Exhibition // transmediale Capture All: Disengagement or Acceleration?

Article by Natasha Klimenko in Berlin; Thursday, Jan. 29, 2015

“Track sleep. Track steps. Track habits.” – So begins the promotional video for this year’s transmediale, themed Capture All. Intimating an invasion, collection, and configuration of basic patterns and functions, the theme initially purports a fixation on human activity and an overabundance of whichever qualities it takes to be and predict what is human. However, when confronted with the assemblage of data taken from the range of daily movement, as can be seen in the festival’s main exhibition, what is striking is the disintegration of personhood in the anonymous accumulation of information.

berlin-art-link-feature-transmedialeLaTurbo Avedon at transmediale 2015; Courtesy transmediale, © LaTurbo Avedon

From the slow recordings of the internet, as yet another black-boxed mechanism in Timo Arnall’s documentation ‘Internet Machine,’ to the consideration of second-self avatars in the ‘Mercenary Cubiclists’ and ‘Commons’ works by artists Tobias Revell and Laturbo Avedon, respectively – or the solidification of facial features in Zach Blas’ ‘Face Masks’ – a doubling or externalization of identity is produced, for better or worse. Expectedly, each work in the exhibition approaches the festival’s theme in its own manner, yet the overall impression forms a political question concerning the stance of the individual in relation to the larger state of recorded and catalogued existence.

In the video and research project ‘Invisible,’ wherein the artist has created a chemical product to remove and obfuscate remnants of DNA, Heather Dewey-Hagborg suggests that the state of invisibility can be attained through an erasure of (biological) traces. I hadn’t really thought about invisibility in this sense before. However, in contrast with Art is Open Source’s oracle machine ‘Stakhanov,’ for example, or Erica Scourti’s ‘Body Scan’ – where individualized forms of identity can be considered practically erased in the surplus of data and the means by which they have been categorically divided – it is curious which form of invisibility is more decisive.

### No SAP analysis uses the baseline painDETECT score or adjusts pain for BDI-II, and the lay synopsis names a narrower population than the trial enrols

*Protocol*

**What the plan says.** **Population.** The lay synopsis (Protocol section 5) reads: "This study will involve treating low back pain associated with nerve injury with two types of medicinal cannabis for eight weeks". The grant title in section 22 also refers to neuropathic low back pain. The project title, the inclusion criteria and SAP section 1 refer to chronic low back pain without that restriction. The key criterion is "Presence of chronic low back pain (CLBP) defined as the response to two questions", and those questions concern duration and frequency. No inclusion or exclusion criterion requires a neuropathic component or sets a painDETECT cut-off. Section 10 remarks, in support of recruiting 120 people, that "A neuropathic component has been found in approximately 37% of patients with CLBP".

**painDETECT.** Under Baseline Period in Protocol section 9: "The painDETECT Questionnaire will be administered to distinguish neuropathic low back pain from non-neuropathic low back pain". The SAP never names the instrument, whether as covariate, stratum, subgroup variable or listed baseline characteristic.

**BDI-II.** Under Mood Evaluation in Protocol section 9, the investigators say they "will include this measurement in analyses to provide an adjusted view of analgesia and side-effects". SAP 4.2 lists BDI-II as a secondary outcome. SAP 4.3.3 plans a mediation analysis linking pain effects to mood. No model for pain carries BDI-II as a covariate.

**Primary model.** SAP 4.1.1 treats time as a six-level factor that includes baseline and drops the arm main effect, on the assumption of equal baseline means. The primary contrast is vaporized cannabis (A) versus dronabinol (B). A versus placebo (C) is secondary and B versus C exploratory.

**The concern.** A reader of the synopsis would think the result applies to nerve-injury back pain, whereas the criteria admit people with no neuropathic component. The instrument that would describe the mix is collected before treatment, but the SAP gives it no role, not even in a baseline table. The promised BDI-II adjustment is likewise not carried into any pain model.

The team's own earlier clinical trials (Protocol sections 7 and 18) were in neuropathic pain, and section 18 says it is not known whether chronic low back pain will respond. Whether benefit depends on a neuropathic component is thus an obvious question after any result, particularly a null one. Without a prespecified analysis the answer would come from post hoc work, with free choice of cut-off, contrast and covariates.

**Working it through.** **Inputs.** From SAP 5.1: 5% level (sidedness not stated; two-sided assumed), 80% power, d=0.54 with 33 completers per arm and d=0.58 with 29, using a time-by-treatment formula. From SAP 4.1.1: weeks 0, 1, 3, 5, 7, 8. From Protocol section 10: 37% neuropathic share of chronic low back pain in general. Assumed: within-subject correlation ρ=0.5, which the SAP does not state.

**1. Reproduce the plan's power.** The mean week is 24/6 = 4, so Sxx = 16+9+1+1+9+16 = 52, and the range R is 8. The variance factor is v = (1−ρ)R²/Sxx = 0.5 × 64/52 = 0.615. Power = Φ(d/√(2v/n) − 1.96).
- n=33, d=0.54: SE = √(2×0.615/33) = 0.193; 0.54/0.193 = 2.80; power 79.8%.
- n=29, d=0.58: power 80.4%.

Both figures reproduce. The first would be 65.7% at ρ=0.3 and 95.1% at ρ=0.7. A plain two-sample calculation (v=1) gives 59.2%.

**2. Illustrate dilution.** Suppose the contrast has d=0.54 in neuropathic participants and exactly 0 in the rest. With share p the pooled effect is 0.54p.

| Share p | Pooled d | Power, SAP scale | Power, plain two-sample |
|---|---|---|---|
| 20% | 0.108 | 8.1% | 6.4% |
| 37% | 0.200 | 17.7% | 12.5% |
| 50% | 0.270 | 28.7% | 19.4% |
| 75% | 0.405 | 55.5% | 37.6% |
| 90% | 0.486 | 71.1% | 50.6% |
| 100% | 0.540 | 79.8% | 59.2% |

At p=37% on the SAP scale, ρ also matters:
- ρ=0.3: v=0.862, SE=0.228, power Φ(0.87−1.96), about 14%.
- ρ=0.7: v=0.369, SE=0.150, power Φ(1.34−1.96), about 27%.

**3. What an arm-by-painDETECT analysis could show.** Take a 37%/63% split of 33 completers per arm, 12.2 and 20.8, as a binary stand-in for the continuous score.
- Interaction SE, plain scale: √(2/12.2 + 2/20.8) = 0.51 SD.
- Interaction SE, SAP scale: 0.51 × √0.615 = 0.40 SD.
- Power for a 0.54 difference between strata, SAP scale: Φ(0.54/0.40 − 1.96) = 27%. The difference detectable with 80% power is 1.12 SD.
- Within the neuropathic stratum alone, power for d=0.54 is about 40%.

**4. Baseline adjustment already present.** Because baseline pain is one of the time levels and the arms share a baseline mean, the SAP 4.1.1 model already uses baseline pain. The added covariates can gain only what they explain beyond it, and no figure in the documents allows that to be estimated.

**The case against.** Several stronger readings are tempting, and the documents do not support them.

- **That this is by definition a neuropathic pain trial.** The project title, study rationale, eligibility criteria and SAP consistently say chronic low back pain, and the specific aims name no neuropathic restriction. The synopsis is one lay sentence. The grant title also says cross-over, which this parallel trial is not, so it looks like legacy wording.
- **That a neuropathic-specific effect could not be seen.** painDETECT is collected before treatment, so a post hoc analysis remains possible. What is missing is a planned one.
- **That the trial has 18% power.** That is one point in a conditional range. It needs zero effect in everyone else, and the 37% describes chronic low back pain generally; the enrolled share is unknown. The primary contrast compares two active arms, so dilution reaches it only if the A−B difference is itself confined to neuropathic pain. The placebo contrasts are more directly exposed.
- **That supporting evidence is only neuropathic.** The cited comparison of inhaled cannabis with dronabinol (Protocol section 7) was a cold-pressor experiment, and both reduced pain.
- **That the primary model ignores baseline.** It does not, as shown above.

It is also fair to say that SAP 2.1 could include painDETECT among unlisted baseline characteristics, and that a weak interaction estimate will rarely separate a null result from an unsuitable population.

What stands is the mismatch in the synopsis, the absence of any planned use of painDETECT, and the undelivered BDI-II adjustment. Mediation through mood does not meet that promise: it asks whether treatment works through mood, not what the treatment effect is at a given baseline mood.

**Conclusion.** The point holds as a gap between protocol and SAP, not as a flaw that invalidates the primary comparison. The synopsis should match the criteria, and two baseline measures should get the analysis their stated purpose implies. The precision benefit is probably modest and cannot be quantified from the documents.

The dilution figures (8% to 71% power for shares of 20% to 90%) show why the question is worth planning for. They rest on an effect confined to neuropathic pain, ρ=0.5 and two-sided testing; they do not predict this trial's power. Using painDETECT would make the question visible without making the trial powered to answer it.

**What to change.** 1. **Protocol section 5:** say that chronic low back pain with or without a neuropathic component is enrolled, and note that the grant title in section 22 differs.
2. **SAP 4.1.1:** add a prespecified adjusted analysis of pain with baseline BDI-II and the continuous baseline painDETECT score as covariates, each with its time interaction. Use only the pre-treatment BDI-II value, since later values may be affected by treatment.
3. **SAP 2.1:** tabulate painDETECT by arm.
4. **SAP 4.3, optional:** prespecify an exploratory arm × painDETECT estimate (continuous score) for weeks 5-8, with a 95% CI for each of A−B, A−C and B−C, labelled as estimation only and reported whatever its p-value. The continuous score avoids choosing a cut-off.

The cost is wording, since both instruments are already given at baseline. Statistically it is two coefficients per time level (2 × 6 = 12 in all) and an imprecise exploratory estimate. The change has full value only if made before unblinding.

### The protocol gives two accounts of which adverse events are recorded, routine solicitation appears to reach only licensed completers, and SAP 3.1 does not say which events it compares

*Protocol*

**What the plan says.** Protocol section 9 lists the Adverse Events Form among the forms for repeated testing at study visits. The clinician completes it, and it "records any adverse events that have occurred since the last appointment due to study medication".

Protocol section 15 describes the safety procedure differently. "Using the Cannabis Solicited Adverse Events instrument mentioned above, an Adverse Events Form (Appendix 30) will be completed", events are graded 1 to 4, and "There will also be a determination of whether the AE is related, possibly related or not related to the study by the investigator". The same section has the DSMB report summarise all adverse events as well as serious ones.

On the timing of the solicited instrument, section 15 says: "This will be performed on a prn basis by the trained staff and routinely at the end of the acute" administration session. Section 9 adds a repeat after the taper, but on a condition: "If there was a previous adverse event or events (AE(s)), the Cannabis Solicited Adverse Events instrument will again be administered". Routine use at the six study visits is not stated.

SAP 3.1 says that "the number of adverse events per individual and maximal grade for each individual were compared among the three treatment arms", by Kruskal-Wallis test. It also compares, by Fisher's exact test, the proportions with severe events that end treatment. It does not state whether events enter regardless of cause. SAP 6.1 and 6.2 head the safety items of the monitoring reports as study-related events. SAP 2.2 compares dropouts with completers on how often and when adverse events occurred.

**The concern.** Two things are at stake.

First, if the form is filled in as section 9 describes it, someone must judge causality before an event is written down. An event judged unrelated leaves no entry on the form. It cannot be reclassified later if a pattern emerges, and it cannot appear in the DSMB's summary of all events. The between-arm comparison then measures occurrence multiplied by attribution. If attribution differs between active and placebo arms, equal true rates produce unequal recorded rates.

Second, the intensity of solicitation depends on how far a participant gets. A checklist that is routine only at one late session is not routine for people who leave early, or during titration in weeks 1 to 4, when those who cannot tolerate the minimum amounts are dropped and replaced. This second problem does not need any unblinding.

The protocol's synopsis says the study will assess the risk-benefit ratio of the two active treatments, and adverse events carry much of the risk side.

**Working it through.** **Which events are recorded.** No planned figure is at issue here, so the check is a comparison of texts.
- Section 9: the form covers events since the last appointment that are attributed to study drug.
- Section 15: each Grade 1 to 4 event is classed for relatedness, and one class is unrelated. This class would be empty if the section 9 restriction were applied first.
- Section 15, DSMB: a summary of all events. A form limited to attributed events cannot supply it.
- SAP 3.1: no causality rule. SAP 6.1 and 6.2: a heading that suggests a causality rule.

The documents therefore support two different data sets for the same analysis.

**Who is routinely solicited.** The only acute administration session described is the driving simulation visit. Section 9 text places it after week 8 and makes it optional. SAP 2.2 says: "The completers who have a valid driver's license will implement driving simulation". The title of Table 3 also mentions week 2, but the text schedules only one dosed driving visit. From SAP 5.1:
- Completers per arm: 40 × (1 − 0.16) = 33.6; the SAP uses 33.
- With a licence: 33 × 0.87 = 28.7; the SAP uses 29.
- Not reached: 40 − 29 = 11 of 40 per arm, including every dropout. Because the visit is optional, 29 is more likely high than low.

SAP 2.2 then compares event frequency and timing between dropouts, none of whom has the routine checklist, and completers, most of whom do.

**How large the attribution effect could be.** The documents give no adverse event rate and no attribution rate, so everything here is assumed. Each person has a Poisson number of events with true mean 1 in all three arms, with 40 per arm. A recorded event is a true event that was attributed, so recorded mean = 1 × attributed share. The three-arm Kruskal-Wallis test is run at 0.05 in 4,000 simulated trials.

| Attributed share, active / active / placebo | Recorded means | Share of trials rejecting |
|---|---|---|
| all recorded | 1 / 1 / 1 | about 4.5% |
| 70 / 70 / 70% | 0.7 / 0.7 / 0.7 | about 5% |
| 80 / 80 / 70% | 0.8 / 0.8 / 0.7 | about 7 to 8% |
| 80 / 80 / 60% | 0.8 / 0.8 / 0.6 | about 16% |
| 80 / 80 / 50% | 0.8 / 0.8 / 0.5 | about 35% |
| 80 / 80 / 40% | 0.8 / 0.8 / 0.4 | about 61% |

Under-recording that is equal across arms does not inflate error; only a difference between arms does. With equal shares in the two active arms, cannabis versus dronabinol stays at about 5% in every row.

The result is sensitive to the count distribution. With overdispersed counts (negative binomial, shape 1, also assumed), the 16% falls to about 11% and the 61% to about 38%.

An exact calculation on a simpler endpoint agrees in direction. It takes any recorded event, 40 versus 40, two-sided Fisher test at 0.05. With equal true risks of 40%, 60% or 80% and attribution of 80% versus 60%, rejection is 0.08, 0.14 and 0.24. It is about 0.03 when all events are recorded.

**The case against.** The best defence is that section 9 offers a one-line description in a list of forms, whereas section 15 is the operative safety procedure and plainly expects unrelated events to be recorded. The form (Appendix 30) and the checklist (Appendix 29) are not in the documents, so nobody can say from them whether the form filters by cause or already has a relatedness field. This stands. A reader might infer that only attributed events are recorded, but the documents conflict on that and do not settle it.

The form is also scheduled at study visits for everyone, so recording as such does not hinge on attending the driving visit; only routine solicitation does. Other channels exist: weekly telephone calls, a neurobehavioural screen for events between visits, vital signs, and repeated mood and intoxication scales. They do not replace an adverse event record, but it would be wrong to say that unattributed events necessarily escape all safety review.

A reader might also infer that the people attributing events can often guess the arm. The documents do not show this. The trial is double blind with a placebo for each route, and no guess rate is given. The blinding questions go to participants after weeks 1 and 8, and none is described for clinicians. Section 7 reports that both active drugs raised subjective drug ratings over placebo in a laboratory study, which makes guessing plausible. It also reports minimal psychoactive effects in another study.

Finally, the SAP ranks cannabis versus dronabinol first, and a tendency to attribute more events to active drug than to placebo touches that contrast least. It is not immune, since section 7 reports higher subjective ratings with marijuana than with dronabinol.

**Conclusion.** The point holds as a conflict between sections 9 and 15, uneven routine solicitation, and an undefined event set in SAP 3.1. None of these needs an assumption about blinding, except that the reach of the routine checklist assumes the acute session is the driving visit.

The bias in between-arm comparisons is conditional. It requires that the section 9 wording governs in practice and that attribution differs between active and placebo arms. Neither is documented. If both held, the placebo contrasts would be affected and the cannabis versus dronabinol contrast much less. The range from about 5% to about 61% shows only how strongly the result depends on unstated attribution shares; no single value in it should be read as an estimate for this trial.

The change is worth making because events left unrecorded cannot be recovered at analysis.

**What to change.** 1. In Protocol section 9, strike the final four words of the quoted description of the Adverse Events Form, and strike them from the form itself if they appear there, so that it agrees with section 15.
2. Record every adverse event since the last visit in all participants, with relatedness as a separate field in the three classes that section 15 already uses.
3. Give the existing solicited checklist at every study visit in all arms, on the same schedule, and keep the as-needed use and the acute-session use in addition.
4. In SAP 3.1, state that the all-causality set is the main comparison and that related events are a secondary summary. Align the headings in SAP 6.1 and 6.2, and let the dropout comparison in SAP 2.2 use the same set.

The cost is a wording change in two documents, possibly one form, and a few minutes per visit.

berlin-art-link-features-transmedialeZach Blas – “Face Cage # 2′ (2014); Courtesy transmediale, © Christopher O’Learyberlin-art-link-feature-transmedialeErica Scourti – “Body Scan”; Courtesy transmediale, © Erica Scourti

The aforementioned ‘Stakhanov’ makes predictions on online users’ future actions based on its collection of users’ histories and interpolations of patterns from said histories. ‘Body Scan’ meanwhile demonstrates a rhythm of images based on recognition software that places a single snapshot – specifically, snapshots of areas on the human body – within a broader compound of visually similar images, therein labelling the original representation. In both the mounds of printed predictions ejected from Stakhanov, as well as in the repository of electronic pictures amongst which the body is distributed in Scourti’s work, the viewer can see themselves as a bit of information, or at best, a generality. This subsuming too is a form of disappearance.

Returning to the question of the political stance, it would perhaps do well to frame it in the two opposing points brought up in transmediale’s opening discussion. On the one hand, Peter Sunde, recently-jailed creator of the P2P platform Pirate Bay, proposed technological disengagement as a means of protest and reclaiming identity. Perhaps appropriately, Sunde does not have anything present at the festival. At the other end is Jennifer Lyn Morone, whose featured work ‘Jennifer Lyn MoroneTM, Inc.’ is the transformation of her identity into a corporate entity (intentionally recording and offering for sale all of the artist’s data and information). Morone suggests extreme capitalism as a form of resistance: taking hold of everything you would otherwise unintentionally disperse and claiming it as your own.

Physically, the main exhibition of the festival presents its objects in an interlocking of polygonal cages and semi-opaque walls, reminiscent of a mixture between a dystopian museum and an industrial hive. Conceptually, however, the works within, with their familiar yet distinctly distributed reflection of our electronically and technically mediated means of engagement, hang between the two poles of obsessive accumulation and a deliberate stepping away.

Jennifer Lyn Morone "Jennifer Lyn Morone™ Inc" (2014), photo courtesy of transmediale and Ilona GaynorJennifer Lyn Morone – “Jennifer Lyn Morone™ Inc” (2014), photo courtesy of transmediale and Ilona Gaynor


Additional Information

“Time & Motion: Redefining Working Life” – GROUP SHOW
Festival: Jan. 28 – Feb. 01, 2015
Opening Reception: Wednesday, Jan. 28; 5:30-11pm
HKW, John-Foster-Dulles-Allee 10 (click here for map)

Natasha Klimenko is a Canadian writer and artist currently living and working in Berlin, where she is producing written, photographic, and cinematographic work.


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